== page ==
Barriers and enablers to improving integrated primary healthcare for non-communicable diseases and mental health conditions in Ethiopia: a mixed methods study

Alemayehu Bekele*, Atalay Alem, Nadine Seward, Tigist Eshetu, Tewodros Haile Gebremariam, Yeneneh Getachew, Wondosen Mengiste, Girmay Medhin, Lara Fairall, Nick Sevdalis, Martin Prince, Abebaw Fekadu, Charlotte Hanlon

*Corresponding author for this work

Research output: Contribution to journalArticlepeer-review

Abstract / Description of output

BACKGROUND: The Ethiopian Primary Healthcare Clinical Guidelines (EPHCG) seek to improve quality of primary health care, while also expanding access to care for people with Non-Communicable Diseases and Mental Health Conditions (NCDs/MHCs). The aim of this study was to identify barriers and enablers to implementation of the EPHCG with a particular focus on NCDs/MHCs.

METHODS: A mixed-methods convergent-parallel design was employed after EPHCG implementation in 18 health facilities in southern Ethiopia. Semi-structured interviews were conducted with 10 primary healthcare clinicians and one healthcare administrator. Organisational Readiness for Implementing Change (ORIC) questionnaire was self-completed by 124 health workers and analysed using Kruskal Wallis ranked test to investigate median score differences. Qualitative data were mapped to the Consolidated Framework for Implementation Science (CFIR) and the Theoretical Domains Framework (TDF). Expert Recommendations for Implementing Change (ERIC) were employed to select implementation strategies to address barriers.

RESULTS: Four domains were identified: EPHCG training and implementation, awareness and meeting patient needs (demand side), resource constraints/barriers (supply side) and care pathway bottlenecks. The innovative facility-based training to implement EPHCG had a mixed response, especially in busy facilities where teams reported struggling to find protected time to meet. Key barriers to implementation of EPHCG were non-availability of resources (CFIR inner setting), such as laboratory reagents and medications that undermined efforts to follow guideline-based care, the way care was structured and lack of familiarity with providing care for people with NCDs-MHCs. Substantial barriers arose because of socio-economic problems that were interlinked with health but not addressable within the health system (CFIR outer setting). Other factors influencing effective implementation of EPHCG (TDF) included low population awareness about NCDs/MHCs and unaffordable diagnostic and treatment services (TDF). Implementation strategies were identified. ORIC findings indicated high scores of organisational readiness to implement the desired change with likely social desirability bias.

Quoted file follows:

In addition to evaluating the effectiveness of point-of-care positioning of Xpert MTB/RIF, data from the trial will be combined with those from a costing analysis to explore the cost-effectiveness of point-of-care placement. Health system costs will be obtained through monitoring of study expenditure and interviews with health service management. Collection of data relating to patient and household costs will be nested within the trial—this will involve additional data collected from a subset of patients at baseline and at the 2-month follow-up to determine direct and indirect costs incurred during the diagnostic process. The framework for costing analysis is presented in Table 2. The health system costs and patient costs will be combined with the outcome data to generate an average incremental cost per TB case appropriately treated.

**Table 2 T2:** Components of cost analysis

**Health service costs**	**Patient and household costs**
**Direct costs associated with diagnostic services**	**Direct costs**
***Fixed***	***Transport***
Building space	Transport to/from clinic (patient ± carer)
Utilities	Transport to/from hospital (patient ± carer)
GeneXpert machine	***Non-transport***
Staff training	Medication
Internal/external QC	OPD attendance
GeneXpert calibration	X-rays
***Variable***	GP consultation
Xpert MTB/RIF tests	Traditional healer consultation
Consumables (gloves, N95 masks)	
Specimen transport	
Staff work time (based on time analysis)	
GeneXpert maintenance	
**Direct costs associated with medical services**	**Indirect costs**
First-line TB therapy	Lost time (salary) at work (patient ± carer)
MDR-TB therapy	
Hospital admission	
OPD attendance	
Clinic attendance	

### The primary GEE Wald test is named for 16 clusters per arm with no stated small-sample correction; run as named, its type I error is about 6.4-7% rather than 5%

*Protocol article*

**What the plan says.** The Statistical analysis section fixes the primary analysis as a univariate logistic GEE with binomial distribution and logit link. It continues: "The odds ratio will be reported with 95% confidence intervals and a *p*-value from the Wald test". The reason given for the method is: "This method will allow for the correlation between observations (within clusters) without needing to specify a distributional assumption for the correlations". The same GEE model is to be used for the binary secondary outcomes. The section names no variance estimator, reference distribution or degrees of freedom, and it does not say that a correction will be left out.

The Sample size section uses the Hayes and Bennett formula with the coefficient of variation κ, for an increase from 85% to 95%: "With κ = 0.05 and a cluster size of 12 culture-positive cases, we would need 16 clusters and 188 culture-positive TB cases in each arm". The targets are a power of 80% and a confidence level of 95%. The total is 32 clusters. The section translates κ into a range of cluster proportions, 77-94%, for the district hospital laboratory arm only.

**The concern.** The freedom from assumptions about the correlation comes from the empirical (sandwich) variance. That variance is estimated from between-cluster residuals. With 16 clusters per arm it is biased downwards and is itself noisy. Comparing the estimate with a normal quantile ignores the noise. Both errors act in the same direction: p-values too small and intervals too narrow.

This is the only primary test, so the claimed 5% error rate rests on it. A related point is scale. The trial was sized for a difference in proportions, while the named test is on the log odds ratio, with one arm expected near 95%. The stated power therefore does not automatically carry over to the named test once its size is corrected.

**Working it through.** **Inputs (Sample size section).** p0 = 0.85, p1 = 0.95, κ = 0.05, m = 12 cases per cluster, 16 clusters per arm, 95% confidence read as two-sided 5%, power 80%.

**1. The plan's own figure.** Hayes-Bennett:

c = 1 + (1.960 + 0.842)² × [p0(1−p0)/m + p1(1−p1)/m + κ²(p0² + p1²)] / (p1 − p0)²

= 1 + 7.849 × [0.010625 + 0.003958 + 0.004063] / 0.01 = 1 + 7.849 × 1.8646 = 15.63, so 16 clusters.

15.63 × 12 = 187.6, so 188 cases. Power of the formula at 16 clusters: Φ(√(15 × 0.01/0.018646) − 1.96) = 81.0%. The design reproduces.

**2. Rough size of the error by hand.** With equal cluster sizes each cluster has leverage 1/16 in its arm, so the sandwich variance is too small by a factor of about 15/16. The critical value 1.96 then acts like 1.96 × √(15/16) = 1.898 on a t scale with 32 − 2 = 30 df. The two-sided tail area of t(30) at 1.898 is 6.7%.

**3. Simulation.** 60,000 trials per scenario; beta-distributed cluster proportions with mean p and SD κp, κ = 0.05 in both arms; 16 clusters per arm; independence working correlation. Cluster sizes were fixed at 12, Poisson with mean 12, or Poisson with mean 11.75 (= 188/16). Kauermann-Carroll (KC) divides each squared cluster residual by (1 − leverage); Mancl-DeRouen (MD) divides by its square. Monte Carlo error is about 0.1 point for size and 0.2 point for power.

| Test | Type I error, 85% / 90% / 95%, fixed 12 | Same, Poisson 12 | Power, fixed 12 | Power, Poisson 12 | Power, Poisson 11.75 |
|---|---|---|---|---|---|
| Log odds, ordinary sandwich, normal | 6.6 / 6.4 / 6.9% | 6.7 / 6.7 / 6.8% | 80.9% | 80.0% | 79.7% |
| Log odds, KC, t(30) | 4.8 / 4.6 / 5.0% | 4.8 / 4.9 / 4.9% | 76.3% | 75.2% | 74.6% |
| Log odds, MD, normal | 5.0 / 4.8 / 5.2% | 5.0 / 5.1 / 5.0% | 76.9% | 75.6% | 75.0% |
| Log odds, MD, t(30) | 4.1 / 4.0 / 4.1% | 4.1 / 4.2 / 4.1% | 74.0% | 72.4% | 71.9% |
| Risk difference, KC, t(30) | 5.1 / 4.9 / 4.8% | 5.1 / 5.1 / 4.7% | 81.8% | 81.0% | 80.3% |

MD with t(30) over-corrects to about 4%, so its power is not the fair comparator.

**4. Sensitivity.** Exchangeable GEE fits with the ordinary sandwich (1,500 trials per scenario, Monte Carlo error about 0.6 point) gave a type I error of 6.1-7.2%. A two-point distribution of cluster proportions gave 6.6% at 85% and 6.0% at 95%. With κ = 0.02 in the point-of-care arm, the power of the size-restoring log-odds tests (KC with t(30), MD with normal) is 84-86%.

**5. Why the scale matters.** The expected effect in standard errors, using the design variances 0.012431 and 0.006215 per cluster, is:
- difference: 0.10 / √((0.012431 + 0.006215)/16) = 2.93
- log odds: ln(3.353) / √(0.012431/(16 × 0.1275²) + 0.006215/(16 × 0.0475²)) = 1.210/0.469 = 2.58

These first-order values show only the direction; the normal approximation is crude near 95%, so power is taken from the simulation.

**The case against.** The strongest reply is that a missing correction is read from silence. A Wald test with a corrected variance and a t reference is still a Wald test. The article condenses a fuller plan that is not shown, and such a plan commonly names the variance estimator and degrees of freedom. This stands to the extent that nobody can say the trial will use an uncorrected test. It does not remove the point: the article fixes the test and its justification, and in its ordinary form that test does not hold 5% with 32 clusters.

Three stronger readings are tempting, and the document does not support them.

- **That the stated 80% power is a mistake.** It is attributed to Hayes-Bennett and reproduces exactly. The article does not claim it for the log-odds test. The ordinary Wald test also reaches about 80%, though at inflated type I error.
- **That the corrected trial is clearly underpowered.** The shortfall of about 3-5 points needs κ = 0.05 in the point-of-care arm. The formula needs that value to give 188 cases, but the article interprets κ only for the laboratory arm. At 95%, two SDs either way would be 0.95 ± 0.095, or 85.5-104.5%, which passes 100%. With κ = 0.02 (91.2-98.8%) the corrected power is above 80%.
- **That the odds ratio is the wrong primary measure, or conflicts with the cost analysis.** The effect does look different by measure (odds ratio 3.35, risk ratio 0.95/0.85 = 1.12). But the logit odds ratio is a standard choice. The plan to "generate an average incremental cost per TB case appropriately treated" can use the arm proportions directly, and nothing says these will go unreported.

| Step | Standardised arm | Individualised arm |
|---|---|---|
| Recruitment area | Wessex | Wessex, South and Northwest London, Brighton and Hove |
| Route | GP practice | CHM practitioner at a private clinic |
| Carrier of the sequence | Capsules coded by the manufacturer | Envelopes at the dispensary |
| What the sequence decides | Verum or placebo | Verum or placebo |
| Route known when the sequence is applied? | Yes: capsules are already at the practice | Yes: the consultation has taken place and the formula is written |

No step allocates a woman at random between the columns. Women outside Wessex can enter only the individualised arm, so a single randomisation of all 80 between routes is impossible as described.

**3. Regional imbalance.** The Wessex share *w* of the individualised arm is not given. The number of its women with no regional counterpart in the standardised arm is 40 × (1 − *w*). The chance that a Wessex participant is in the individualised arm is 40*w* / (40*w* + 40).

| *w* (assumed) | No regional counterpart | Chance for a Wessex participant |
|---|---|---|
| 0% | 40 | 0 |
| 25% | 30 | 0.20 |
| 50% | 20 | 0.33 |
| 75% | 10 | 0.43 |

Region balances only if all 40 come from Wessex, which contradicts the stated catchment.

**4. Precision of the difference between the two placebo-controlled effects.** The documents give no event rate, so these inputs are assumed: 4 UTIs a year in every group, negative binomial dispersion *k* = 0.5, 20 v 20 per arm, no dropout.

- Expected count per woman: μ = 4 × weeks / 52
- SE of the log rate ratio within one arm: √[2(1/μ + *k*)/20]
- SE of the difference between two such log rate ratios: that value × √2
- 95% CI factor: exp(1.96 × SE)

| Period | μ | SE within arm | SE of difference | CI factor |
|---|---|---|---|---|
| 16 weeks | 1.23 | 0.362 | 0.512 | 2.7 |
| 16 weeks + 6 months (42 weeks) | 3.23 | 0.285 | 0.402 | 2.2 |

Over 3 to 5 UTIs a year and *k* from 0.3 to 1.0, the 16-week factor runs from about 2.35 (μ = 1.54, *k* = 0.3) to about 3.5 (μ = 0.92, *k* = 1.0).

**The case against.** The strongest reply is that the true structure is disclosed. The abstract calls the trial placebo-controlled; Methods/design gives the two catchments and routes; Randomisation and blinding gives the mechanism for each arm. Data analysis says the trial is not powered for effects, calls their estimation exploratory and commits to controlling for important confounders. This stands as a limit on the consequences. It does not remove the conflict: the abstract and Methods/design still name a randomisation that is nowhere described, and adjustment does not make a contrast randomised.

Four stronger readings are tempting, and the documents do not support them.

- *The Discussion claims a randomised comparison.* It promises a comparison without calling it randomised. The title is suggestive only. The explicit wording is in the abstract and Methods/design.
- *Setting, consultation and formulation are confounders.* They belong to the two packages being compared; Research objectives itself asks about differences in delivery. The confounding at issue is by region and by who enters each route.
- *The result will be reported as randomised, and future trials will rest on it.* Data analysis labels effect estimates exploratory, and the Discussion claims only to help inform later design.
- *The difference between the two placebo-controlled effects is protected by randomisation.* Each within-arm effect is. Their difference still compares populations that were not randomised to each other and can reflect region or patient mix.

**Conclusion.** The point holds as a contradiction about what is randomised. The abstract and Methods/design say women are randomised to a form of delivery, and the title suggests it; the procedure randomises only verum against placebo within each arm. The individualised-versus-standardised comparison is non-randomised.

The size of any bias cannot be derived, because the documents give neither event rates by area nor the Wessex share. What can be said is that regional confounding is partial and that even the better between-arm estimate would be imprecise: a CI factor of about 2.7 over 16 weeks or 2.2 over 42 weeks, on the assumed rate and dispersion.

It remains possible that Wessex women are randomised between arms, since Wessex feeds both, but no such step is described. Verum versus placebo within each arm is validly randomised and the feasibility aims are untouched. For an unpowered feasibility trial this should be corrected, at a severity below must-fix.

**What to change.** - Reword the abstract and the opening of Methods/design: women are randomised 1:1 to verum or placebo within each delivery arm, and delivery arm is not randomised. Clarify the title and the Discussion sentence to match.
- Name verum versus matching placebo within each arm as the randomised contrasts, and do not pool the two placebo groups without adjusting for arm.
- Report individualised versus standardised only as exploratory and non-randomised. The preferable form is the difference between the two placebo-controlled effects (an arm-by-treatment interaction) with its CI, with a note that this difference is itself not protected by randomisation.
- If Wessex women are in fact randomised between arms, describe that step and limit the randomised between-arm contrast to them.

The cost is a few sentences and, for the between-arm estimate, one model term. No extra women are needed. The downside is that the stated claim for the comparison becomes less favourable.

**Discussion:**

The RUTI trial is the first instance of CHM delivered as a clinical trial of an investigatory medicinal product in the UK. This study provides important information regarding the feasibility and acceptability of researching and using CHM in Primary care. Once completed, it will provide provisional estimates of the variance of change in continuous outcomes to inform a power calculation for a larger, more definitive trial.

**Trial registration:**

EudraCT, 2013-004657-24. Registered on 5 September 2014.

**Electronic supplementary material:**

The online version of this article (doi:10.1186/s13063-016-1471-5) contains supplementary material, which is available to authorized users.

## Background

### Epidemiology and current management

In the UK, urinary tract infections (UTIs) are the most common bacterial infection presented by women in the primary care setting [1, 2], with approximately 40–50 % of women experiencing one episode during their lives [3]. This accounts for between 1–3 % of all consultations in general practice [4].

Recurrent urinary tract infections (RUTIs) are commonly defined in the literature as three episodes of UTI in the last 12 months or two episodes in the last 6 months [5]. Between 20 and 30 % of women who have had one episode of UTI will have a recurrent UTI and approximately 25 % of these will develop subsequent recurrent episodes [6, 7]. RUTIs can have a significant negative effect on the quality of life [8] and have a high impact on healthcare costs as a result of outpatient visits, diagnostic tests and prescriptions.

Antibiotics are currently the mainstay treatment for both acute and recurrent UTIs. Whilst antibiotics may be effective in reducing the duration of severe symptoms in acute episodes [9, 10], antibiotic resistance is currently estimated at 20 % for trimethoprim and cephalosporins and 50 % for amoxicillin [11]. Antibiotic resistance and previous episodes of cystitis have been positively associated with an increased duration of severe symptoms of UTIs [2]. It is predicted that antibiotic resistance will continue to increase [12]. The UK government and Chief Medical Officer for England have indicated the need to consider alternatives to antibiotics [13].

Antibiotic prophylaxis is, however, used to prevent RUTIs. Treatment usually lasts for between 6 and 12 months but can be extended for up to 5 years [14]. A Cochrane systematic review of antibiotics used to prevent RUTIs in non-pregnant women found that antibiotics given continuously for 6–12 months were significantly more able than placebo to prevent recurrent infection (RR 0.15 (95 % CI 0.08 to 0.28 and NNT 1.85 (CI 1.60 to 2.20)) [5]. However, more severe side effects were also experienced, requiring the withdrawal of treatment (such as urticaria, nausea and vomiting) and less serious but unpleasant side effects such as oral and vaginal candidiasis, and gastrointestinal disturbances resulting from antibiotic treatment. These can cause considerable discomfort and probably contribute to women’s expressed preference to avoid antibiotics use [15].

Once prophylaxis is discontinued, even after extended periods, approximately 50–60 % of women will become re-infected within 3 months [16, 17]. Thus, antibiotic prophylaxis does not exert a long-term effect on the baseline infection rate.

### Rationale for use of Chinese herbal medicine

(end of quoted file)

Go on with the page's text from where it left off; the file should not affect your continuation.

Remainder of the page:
CONCLUSION: Although perceived as necessary, practical implementation of EPHCG was constrained by challenges across domains of internal/external determinants. This was especially marked in relation to expansion of care responsibilities to include NCDs/MHCs. Attention to social determinants of health outcomes, community engagement and awareness-raising are needed to maximize population impact.

Original languageEnglish
Pages (from-to)211
JournalBMC Primary Care
Volume25
Issue number1
DOIs
Publication statusPublished - 11 Jun 2024

Keywords / Materials (for Non-textual outputs)

  • Humans
  • Ethiopia
  • Noncommunicable Diseases/therapy
  • Primary Health Care/organization & administration
  • Mental Disorders/therapy
  • Delivery of Health Care, Integrated/organization & administration
  • Female
  • Male
  • Qualitative Research
  • Quality Improvement
  • Health Services Accessibility/organization & administration
  • Health Personnel/psychology
  • Practice Guidelines as Topic

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